I think you need to come up with a framework that defines concentration levels, where you would create some kind of cut off, and that would be up to the agency to do….CBD in high concentrations isn’t risk-free, and in low concentration, it probably is safe—I don’t want to make a declaration here. It’s also a question of whether it’s providing any kind of therapeutic benefit in those concentrations, although people seem to believe that it has some value.”

During the interview, the Commissioner also shared that the Drug Enforcement Administration (“DEA”) would have to “formally deschedule” Hemp-CBD before moving forward with regulatory changes, even though the 2018 Farm Bill removed Hemp-CBD from the Controlled Substance Act and shifted its regulation from the Department of Justice (which oversees the DEA) to the U.S. Department of Agriculture.

I think the prevailing view is that the plain language of the statute [the Farm Bill] intended for that, but I’m not sure that DEA has done that yet. But that’s another step that would have to take place. DEA would have to formally de-schedule CBD derived from hemp.”

For now, Gottlieb explained that the agency is creating a “high-level work group” tasked with identifying “some potential legislative pathways to create a framework for allowing CBD into the food supply.” The work group will soon be formally announced and will hold a public meeting to solicit comments from Hemp-CBD stakeholders. According to the Commissioner, the work group should release recommendations by the summer.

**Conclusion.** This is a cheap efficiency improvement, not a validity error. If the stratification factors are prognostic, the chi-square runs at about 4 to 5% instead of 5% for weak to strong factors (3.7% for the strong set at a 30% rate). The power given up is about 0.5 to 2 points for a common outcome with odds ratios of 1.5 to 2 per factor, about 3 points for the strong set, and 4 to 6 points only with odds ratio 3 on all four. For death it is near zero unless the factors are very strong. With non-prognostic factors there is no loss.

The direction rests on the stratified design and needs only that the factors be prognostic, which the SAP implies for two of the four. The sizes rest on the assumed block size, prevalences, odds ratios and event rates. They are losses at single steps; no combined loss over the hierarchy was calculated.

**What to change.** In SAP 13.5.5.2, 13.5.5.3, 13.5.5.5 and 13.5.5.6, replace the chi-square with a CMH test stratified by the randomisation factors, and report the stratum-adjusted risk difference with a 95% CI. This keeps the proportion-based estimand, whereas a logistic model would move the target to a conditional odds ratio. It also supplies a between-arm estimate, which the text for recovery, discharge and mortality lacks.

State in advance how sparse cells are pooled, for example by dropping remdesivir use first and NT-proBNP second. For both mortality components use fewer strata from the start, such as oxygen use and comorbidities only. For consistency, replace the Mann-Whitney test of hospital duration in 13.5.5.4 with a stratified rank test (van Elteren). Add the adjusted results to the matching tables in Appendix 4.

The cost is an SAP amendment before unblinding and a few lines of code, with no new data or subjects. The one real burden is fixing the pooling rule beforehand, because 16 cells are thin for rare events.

Last Thursday, in one of the few (to our knowledge) contested cases heard by the OLCC concerning cannabis, the OLCC accepted unanimously the findings of a state Administrative Law Judge (ALJ) and denied an application for a recreational marijuana producer license. You can read the press release here.

The decision merits comment as a case study in how the administrative hearing process works and how long it takes. Earth People’s Garden, LLC, applied for a recreational marijuana producer license in May 2016. In February 2018, the applicant – through a consultant it had hired – submitted documents stating that its sole member, Mr. Shirley, had completed the tests required to obtain a Marijuana Worker’s Permit and to demonstrate proficiency with Metrc, Oregon’s Cannabis Tracking System. But several inconsistencies caused the OLCC to question whether Mr. Shirley had in fact taken these tests. After a thorough investigation, the OCC issued a notice of proposed license denial in May 2018. Mr. Shirley requested administrative review and the ALJ received evidence and testimony in October 2018. The record closed at the end of November 2018 after the parties provided the ALJ the required post-hearing submissions and the ALJ issued a proposed order in early January 2019. Mr. Shirley took exceptions to the proposed order and on March 21, 2019, the OLCC heard oral argument.

So roughly 10 months’ passed from initial notice to final order. Is that the average time? Much faster? Much slower? It’s hard to say based on the sample size. Although much of the timing of the administrative process is governed by set rules and regulations, other aspects depend on the ALJ’s caseload. On this point it is worth noting that the Office of Administrative Hearings typically holds over 30,000 hearings a year via its 65 professional ALJs.